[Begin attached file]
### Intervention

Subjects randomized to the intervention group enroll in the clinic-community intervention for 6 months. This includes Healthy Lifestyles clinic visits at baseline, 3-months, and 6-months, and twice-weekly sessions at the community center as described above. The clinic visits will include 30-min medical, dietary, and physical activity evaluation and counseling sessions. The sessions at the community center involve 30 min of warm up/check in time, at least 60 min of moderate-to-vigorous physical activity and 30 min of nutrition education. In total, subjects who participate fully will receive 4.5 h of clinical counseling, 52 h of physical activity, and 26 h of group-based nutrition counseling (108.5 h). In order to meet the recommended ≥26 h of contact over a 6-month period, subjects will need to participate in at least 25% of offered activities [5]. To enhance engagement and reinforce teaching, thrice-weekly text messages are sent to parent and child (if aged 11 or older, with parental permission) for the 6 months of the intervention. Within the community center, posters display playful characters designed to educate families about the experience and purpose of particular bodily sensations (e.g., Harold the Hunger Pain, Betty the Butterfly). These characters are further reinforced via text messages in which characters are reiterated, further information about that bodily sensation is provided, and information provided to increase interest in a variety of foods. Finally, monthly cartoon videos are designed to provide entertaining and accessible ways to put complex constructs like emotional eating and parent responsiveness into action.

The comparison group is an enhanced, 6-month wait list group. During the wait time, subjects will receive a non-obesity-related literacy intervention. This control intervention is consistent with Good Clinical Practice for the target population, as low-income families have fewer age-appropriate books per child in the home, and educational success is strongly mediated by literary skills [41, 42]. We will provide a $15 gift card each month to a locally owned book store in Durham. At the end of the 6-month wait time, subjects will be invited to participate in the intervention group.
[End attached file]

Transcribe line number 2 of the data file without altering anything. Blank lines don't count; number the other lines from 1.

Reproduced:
Subjects randomized to the intervention group enroll in the clinic-community intervention for 6 months. This includes Healthy Lifestyles clinic visits at baseline, 3-months, and 6-months, and twice-weekly sessions at the community center as described above. The clinic visits will include 30-min medical, dietary, and physical activity evaluation and counseling sessions. The sessions at the community center involve 30 min of warm up/check in time, at least 60 min of moderate-to-vigorous physical activity and 30 min of nutrition education. In total, subjects who participate fully will receive 4.5 h of clinical counseling, 52 h of physical activity, and 26 h of group-based nutrition counseling (108.5 h). In order to meet the recommended ≥26 h of contact over a 6-month period, subjects will need to participate in at least 25% of offered activities [5]. To enhance engagement and reinforce teaching, thrice-weekly text messages are sent to parent and child (if aged 11 or older, with parental permission) for the 6 months of the intervention. Within the community center, posters display playful characters designed to educate families about the experience and purpose of particular bodily sensations (e.g., Harold the Hunger Pain, Betty the Butterfly). These characters are further reinforced via text messages in which characters are reiterated, further information about that bodily sensation is provided, and information provided to increase interest in a variety of foods. Finally, monthly cartoon videos are designed to provide entertaining and accessible ways to put complex constructs like emotional eating and parent responsiveness into action.